You need a bankroll that can not be touched for anything else. You can’t buy beer, play a few slots or loan it to your friends. This bankroll should be what you can lose. No one who wants to be a serious player plays with their rent money. It’s bad news.

Money Management for a New Player

We have to bet size, and with a small bankroll this can be tricky. For example, this is what a professional player might do (touched on in Part I). He would use the Wong form of Kelly. He would bet to win a fixed amount, usually to win 1% or 2% of bankroll. If you have $20000, you’d make bets to win $200 or $400. For smaller players with $200, it is pretty tough to only bet to win $2. But, you should think like this if you can not play with a bigger bankroll: Most of us have bigger bankrolls than we think. You might bring $400 to the track, lose it all, the next night bring $250 more, and so on. Although you may only put $250 in an account, make an assumption on what your total betting bankroll is (i.e. all of your reloads). Then just play like the pro to win 1% or 2% of that total bankroll.

For example: You put $500 in But in your own head you know that you could probably stand to lose $2000 over a period of time. So you “bet to win” 1% of $2000, or $20. This is simple now. Here is an example (like we did in part I).

You like a horse at the Meadowlands in Race 1. He is 2-1 and he looks like an easy winner to you if he makes front easily. You have made him fair odds of around 6-5. You would then bet to win $20 (or 1%). You would bet $10 to get back $30, for a profit of your targeted $20. You would then do that with all other odds levels, like we explained in the Wong method in Part I. If your bankroll grows to $5000, you adjust by betting to win $50. If it falters you adjust lower. Remember the post about losing streaks? If you are betting 5-2 shots, you might have a losing streak in a normal distribution of 15. If you are betting this size with this method, you don’t go broke over 15 losses, you are still in the game to play another day.

So with this technique and bet sizing it can help avoid gamblers ruin, help you learn the game, and have some fun. It is more fun to win than lose, we all know that. If you are interested in giving this a shot I would recommend it. It won’t make you a winner, only we as gamblers can do that, but it is a building block to managing a gambling bank. I think this might be able to allow a newer or smaller player to place in $500 in an ADW, and not be have to do a dreaded reload for awhile. This gives the player time to learn on the fly, and since a couple folks have asked for my opinion on it: It is the purpose of this piece.

This touches on win betting of course, but it can go to all other forms of betting. People out there love betting for entertainment. If you want to become a serious player and learn, but have fun while going along (this is the stage I am in right now as I play with a smaller bank), there is nothing wrong with having a second account for a few pick 4’s or whatever to give you some entertainment. Don’t expect to win in that of course. If you can’t win betting win, you will have trouble winning betting exotics. This is an action bet, and folks these are considered a money-burner. But if it is a fun bankroll that you know you will lose, it does wonders for your mind. You know you have the real bankroll that you are trying to get up to many thousands, this one is inconsequential.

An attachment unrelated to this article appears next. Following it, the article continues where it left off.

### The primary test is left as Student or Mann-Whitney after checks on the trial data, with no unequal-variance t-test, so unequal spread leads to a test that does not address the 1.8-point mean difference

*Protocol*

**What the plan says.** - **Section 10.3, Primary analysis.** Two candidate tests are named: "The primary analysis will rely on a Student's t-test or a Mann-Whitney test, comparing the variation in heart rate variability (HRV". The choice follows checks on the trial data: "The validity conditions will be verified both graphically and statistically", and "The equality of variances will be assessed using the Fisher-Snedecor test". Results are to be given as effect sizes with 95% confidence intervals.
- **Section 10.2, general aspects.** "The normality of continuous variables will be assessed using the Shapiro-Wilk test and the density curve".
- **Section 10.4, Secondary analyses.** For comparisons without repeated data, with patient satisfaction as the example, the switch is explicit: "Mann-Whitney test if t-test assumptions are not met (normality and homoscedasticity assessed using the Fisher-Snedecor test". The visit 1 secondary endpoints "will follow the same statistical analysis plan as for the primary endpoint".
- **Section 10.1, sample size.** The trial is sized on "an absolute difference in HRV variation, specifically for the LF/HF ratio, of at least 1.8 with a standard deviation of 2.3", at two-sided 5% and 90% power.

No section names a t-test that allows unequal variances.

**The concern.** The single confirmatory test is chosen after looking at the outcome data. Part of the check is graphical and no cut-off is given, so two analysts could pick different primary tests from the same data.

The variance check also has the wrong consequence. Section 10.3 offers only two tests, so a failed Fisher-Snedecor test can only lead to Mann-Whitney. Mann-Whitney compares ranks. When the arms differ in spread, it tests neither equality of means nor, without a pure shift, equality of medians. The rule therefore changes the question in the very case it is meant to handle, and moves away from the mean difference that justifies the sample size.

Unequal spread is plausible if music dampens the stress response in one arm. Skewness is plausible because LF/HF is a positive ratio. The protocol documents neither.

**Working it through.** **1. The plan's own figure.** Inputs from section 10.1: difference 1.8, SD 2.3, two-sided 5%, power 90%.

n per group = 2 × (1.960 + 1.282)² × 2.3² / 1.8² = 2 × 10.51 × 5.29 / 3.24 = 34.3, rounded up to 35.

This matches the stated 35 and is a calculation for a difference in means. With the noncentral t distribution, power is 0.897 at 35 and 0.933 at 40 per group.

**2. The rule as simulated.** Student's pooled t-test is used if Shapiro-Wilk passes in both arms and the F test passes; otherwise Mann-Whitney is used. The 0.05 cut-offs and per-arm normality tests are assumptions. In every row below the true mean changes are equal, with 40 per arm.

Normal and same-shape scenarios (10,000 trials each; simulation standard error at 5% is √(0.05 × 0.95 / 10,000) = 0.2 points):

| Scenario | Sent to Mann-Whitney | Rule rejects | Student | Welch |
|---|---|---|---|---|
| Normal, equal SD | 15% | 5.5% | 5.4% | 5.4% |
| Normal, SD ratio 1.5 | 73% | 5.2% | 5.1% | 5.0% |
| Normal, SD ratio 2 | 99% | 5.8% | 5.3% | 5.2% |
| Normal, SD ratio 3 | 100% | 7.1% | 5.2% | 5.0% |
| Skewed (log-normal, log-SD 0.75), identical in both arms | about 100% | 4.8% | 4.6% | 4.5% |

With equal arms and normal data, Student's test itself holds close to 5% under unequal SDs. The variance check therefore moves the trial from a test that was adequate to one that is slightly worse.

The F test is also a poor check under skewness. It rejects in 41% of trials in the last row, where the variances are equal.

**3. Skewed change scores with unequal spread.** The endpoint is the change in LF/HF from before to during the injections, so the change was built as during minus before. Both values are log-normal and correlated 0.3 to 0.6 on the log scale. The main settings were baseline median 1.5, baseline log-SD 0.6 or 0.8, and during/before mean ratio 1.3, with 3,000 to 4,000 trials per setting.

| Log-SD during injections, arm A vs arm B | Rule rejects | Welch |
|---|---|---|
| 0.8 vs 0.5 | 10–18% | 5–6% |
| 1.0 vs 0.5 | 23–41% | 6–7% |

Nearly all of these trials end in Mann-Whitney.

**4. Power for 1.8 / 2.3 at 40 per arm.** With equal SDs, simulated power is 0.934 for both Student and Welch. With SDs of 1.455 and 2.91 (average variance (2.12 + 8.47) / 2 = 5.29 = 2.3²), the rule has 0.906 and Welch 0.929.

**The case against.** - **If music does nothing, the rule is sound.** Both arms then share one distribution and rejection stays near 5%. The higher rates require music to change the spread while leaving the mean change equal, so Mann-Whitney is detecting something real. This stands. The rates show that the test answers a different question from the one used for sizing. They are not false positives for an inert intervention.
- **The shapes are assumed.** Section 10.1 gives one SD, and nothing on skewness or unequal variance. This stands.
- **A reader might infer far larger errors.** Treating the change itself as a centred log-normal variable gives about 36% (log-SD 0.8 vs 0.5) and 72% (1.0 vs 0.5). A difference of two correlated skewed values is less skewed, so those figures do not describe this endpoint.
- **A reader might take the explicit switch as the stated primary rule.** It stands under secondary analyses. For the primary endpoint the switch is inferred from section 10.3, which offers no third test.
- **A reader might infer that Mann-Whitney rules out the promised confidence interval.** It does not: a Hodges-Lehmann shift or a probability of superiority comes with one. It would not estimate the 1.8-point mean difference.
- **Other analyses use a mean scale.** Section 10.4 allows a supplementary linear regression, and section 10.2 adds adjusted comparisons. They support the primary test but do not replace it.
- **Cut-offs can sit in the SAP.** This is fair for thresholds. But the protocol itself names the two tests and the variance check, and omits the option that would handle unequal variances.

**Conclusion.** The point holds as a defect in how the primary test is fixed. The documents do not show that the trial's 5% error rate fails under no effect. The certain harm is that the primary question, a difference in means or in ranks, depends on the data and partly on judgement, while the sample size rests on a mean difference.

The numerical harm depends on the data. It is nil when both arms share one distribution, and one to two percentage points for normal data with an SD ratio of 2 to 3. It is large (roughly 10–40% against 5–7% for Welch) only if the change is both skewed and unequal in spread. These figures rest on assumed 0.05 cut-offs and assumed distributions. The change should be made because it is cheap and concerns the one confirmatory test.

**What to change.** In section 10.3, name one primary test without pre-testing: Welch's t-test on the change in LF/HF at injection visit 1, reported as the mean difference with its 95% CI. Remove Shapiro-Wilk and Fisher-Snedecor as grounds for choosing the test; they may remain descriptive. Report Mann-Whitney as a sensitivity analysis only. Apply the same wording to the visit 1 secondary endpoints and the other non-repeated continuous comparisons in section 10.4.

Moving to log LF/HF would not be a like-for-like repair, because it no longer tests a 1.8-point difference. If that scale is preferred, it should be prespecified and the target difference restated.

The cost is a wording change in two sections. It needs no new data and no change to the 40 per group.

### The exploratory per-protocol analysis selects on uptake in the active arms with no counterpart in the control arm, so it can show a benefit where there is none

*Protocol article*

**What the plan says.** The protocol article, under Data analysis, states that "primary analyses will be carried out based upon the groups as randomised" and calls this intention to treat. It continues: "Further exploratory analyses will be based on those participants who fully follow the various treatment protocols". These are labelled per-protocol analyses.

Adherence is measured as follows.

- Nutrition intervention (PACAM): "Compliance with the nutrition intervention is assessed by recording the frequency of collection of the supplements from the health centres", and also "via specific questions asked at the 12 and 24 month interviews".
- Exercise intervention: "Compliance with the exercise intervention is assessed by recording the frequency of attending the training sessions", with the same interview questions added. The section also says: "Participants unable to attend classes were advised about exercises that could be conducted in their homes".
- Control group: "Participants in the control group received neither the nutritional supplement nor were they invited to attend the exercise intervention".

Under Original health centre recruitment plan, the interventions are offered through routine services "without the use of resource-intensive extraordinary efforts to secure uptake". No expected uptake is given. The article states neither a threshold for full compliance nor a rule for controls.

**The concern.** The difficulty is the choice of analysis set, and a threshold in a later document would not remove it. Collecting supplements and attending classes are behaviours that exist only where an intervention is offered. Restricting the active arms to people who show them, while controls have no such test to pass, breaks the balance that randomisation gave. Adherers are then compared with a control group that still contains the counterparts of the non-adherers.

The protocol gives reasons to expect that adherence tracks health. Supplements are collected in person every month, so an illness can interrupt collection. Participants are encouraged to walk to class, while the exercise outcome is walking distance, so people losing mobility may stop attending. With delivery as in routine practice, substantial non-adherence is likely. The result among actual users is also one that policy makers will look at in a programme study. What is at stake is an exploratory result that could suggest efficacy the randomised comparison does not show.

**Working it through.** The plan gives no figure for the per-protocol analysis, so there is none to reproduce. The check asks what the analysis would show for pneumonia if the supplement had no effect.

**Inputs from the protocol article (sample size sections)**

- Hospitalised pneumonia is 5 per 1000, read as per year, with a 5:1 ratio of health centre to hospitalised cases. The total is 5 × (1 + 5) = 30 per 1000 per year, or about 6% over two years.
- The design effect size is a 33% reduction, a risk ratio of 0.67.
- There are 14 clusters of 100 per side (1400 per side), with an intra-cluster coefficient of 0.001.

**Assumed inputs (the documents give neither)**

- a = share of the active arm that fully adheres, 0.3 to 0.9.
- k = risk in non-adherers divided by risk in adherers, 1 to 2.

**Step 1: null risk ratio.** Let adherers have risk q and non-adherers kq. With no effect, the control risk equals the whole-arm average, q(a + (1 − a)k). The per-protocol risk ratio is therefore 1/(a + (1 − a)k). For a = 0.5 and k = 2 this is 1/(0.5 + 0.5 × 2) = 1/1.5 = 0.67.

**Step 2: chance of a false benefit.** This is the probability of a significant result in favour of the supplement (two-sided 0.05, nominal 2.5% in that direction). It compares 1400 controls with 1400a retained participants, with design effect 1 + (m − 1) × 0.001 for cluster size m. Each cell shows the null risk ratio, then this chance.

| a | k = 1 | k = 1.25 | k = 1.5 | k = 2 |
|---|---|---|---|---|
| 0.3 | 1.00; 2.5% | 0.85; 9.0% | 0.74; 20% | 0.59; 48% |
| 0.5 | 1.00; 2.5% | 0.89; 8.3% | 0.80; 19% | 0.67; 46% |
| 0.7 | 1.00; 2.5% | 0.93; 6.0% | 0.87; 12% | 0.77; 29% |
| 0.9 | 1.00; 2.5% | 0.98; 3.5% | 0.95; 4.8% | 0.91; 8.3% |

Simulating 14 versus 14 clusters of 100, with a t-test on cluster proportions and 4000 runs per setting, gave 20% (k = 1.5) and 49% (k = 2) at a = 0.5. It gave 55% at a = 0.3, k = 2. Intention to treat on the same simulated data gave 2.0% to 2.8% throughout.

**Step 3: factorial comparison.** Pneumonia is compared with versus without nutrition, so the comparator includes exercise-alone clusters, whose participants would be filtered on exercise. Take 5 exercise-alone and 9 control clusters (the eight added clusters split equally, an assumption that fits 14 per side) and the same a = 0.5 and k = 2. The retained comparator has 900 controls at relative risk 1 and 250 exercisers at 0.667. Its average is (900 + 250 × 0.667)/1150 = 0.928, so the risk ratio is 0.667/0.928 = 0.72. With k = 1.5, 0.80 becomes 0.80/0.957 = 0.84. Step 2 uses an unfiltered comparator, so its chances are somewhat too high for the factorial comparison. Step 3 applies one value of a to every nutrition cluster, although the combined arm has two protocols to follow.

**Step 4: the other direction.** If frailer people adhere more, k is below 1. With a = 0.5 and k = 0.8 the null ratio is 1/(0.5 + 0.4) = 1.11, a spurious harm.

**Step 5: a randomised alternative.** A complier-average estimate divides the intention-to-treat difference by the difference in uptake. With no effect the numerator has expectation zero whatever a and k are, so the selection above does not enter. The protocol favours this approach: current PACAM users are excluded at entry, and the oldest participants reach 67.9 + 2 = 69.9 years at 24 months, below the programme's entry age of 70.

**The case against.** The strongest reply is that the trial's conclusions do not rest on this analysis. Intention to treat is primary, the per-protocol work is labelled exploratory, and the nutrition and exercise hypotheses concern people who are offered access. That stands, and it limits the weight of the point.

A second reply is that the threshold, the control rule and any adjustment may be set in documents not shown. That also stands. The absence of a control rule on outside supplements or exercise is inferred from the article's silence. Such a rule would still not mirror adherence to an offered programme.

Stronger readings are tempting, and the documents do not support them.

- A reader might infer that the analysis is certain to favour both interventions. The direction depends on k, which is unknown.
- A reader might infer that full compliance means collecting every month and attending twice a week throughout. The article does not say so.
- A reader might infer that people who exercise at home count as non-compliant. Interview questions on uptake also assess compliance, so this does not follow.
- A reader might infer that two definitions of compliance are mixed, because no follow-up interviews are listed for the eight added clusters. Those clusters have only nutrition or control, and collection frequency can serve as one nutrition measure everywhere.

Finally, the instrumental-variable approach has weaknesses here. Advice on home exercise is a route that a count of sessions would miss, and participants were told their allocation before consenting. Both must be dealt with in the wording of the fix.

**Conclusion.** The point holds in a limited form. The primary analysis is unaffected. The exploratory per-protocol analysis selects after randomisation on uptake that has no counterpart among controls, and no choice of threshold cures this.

When I finally did most of the above several years ago, a light bulb went off and I found myself much more knowledgeable, much less emotional in my betting and much happier. This game is more fun when you have a plan, and can at least set the table to become a winner. In my honest opinion, it is night and day. You are not mad at yourself, worried about a bad trip, looking for someone to tell a sob story to, or any of the like. It is completely calming. I am so very happy I did it that way.

I hope the two previous write-ups were decent to read and they may have helped, or been informational. As I have stressed, for money management and bet sizing, you must have some idea of if you are profitable, and that takes time. Please do not take the short cuts listed above as a replacement for that. This is all for informational purposes only. What you do with it, is of your own volition and free will.

I welcome any and all comments. Good luck and good racing!


Anonymous said...

Another top post. I'm going with your plan.

Pull the Pocket said...

I'd love to hear about your progress if you don't mind.

The discipline is very hard to do I found when I first started and I would just suggest to try to stay disciplined. One thing I found is that when you start winning, discipline becomes easier.

Anyway, best luck!!!


Anonymous said...

Yeah, and the opposite when you are losing. I think once you start grouping races together as an independent event is when you have lost.
So you lost $350 in the 4th race...that should have no bearing on your 5th race bets(unless of course you only have 350 left in your account).
Sometimes we(myself included) take a loss like that and roll it into our next bet. Whether it be we change our mind, or double our bet, it has quite the hampering affect on our wagers.

best regards,


p.s. Love the betting setup

Pull the Pocket said...

It is hard to do eh?

Imo, it is hard to do unless you know you are a winner. Pro players who win know that they will win the next one, or the next one.... sometime. So losing one for whatever reason is water off a ducks back. I think you know you are a winner when you don't treat the last race as having any bearing on the next one.

Easier said than done tho!

G. C. said...

Your blog is exceptional, great advice concerning an area of the game that is overlooked by the other news sources/blogs.

Unknown said...

just read your articles and found them quite informative, I am a new Jcapper user myself. I was just wondering if you had any articles about bet structuring, for exactas, triples etc
southern slew

Pull the Pocket said...

Hey Trader,

On the Daily double:

An excellent book on bet structuring: